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Match Analysis

West Indies bring back their fear factor

The ultimate entertainers, West Indies now have the batting power to match the threat their fast bowlers brought in the 1980s

West Indies may have a formula for T20, or they may just let it flow through them. Modern players often talk about going out on the field and expressing themselves but it appears to be only the West Indies team that truly do so, at least in this format of the game.
Whether dancing to calypso, Korean pop or some local folk number, West Indies' style has proved just as catchy as it was two years ago. The energy levels as they celebrated a sensational torpedoing of Pakistan were a little down on the party-hard reaction to beating Australia a few days ago, with just a few perfunctory giddy-ups for the cameras, but West Indies emanate conviction that their method is as sound as their arms are strong. With or without all the carry on, they are the World T20 entertainers.
Darren Sammy has become as powerful a symbol of this as Chris Gayle and Marlon Samuels, stars of their triumphant 2012 World T20. Tony Cozier has written about his resurgence in the finisher's role - innings in Auckland and Antigua, Barbados and Mirpur over the last few months underscore the point with all the emphasis of one of Sammy's flat sixes - and here the captain gave another tingling display of his dead-eye death batting.
As Saeed Ajmal, the premier spinner in this format, was crunched back down the ground in the 19th over, Sammy celebrated banishing the ball from his presence by pumping his fist back and forth, as if ramming home the metaphorical advantage. Ajmal had already gone the distance twice before, at the hands of Dwayne Bravo, who also belaboured Umar Gul - the second-most successful T20 bowler around - for consecutive sixes. Bravo was run out at the start of the final over but Sammy drove remorselessly on, thumping and jiving.
Asked previously about West Indies preference for dots over dash, sixes over singles, Sammy said it was just a natural inclination as to how to play the game. Suresh Raina belittled the approach, to which Sammy responded: "If he thinks we are only six-hitters, then stop us from hitting sixes." India managed it, convincingly; Pakistan did not. Of West Indies' 166 for 6, 51 came in singles, twos and a three; 106 flowed in boundaries.
"In those situations, the best of them all go for runs," Bravo said of the disdain with which Ajmal and Gul were treated. "We had nothing to lose, we were under pressure. So I said to Sammy, as long as we stay still, don't worry about picking Ajmal or trying to rotate, just stay still, keep our eyes on the ball, we're powerful enough if we get close to the ball to hit it over the ropes. Our aim was to get at least 135 to 140 with the start we got but the self-belief we have, the form and the power we have, the momentum went with us, we finished positive and got to 160."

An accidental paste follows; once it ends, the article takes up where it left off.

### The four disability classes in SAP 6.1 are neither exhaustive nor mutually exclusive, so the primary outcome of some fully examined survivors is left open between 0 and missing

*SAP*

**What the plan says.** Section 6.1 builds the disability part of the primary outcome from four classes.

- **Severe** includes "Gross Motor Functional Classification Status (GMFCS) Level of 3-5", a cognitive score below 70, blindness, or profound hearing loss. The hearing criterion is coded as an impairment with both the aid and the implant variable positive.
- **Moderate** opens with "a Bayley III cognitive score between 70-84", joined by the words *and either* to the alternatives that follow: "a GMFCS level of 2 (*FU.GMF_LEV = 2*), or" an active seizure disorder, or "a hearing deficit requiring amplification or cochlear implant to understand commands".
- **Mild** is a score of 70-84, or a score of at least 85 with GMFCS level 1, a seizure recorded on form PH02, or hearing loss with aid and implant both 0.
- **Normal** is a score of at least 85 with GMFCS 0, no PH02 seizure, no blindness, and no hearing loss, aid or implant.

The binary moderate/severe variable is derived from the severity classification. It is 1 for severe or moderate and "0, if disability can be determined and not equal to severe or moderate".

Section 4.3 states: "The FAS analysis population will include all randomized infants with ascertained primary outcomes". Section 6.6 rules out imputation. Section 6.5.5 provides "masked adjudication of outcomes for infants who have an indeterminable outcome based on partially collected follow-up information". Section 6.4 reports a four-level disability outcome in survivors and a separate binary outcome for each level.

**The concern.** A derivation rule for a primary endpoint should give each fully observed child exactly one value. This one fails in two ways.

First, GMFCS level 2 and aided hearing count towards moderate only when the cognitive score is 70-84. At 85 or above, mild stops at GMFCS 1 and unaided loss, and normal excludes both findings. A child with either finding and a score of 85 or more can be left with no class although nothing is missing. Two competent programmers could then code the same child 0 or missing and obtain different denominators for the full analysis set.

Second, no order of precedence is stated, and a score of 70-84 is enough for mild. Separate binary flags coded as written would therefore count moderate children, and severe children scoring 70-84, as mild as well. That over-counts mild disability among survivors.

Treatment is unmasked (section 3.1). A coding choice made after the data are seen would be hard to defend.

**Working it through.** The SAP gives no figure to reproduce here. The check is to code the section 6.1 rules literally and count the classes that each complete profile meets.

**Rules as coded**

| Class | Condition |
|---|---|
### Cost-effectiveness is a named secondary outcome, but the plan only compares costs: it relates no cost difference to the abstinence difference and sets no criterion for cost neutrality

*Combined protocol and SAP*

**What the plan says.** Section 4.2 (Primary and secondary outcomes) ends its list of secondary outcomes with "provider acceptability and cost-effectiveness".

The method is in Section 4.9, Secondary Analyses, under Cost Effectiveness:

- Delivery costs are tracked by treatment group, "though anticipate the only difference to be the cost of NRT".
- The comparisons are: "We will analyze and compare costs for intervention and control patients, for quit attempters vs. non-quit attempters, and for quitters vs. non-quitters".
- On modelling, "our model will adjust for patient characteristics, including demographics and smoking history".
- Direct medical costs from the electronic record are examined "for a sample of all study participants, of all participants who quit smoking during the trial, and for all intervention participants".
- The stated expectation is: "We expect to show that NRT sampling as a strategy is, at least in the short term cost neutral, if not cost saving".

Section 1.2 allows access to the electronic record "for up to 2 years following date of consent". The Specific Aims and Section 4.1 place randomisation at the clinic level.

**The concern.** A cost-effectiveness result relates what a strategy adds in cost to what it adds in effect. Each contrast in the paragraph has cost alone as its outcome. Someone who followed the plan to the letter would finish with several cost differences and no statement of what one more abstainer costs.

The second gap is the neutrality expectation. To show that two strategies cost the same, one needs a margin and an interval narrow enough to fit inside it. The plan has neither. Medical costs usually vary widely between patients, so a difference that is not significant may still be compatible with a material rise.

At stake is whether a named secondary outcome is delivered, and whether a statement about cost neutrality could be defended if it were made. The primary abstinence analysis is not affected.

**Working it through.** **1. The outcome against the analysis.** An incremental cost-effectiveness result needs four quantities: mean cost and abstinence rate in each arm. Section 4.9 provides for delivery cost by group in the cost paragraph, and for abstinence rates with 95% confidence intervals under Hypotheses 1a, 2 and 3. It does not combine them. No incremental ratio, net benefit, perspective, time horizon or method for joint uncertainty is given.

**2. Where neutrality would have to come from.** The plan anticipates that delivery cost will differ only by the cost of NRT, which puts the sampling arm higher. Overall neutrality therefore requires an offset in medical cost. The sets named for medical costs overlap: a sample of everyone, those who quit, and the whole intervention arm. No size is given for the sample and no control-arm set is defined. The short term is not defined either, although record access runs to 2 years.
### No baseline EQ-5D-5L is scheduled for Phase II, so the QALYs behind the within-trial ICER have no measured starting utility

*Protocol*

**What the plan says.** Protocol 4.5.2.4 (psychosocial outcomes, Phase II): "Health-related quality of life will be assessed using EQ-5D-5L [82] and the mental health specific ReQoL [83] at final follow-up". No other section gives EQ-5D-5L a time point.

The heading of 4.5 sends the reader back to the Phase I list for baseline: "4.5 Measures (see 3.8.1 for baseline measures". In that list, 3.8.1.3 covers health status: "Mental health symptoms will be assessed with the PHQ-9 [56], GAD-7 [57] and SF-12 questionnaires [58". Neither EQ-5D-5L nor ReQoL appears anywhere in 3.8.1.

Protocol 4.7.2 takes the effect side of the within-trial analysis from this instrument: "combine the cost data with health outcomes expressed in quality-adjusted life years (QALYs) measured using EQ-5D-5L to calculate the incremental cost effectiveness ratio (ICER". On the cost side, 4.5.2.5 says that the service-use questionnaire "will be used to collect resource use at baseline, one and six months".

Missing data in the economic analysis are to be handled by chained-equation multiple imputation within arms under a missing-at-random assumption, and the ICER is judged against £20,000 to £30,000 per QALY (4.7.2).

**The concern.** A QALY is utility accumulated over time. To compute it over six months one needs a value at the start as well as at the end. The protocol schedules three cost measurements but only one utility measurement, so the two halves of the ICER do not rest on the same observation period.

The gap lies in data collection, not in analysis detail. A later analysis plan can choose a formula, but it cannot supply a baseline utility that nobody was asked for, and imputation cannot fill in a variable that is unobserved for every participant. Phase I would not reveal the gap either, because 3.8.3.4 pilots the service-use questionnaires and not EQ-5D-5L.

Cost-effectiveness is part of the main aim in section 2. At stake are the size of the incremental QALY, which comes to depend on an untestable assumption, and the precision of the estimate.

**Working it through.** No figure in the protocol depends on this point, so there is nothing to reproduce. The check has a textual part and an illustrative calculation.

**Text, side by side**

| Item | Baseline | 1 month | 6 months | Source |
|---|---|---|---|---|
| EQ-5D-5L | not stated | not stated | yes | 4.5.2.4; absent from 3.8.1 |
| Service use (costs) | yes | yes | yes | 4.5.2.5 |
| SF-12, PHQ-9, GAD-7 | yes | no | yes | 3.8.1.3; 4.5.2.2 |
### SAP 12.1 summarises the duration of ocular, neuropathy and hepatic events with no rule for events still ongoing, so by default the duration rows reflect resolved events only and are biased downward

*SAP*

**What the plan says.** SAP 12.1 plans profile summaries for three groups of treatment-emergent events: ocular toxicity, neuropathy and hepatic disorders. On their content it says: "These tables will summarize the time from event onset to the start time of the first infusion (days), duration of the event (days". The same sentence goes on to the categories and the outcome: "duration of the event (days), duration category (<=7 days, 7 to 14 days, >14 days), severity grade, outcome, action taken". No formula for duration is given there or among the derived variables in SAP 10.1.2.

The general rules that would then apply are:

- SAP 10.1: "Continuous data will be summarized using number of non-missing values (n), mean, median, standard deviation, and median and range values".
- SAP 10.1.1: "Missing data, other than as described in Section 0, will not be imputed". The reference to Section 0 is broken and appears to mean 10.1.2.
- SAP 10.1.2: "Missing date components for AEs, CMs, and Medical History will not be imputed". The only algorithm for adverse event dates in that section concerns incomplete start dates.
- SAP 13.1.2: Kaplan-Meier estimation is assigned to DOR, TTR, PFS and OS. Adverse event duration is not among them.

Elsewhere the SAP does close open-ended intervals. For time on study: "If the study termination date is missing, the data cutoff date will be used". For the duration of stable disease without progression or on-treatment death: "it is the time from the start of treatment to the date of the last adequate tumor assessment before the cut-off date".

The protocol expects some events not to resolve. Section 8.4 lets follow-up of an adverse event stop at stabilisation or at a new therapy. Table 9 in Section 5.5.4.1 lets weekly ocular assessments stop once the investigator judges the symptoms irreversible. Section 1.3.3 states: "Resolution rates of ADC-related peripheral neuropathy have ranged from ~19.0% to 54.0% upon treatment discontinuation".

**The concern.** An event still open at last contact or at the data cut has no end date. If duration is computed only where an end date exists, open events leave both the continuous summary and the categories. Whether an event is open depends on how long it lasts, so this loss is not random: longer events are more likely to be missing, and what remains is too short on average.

The power of West Indies' T20 batting - missing Kieron Pollard, too - has replaced the fear factor of their fast bowling in Tests 30 years ago. They use it to bludgeon opponents, intimidate them, shrugging off the chance to run ones and twos in favour of full-frontal assault. As with Samuels' tinderbox innings in the final of the last World T20, this match reinforced the sense that they are rarely ever out of a game.
From 84 for 5 at the end of the 15th over, Bravo and Sammy ran amok for another 82 runs from 30 balls. Perhaps the only way they could get better (other than jogging just a couple more singles) would be to implement a pre-War Test trick and reverse the batting order, somehow convincing Sammy to play each five-over block as if it were the last five overs - with the fall back of Gayle, Samuels and the rest to come in if he failed. Bradman would surely approve.
"This is the first game that we lost wickets in the first six overs, so we were trying to consolidate but at the same time whenever we got a boundary we keep losing a wicket again," Bravo said. "So in the middle overs, it calmed down. We've proved ourselves, in Twenty20 cricket we know how the game plays, if you take the game right down to the end anything is possible, as long as we don't give up and keep faith and have that self-belief that if we bat 20 overs we're going to get a decent total.
"But we have to bat 20 overs, so at no point can we let what happens in the middle overs get the better of us, that comes with experience and self-belief. We still had Andre Russell and Sunil Narine to bat. It's good we did not panic at 84 for 5 and take the game all the way down to the end. We showed in the Australia game what the difference can make as long as we have clean hitters at the wicket, so that's our aim, that's our strong point and we use it to the best of our ability."
Bravo, who is enjoying a purple patch in West Indies maroon, spoke of the team's passion and enjoyment for the game, something else that Twenty20 has helped to resurrect in the Caribbean. "All West Indians are like that, we just want to entertain our fans, most of all the people of Bangladesh come out every game and support the tournament so it's important that we give them their money's worth," he said. If West Indies' manage to carry off the title again, it will be in the manner of all great entertainers: leaving us wanting more.

Alan Gardner is an assistant editor at ESPNcricinfo. He tweets here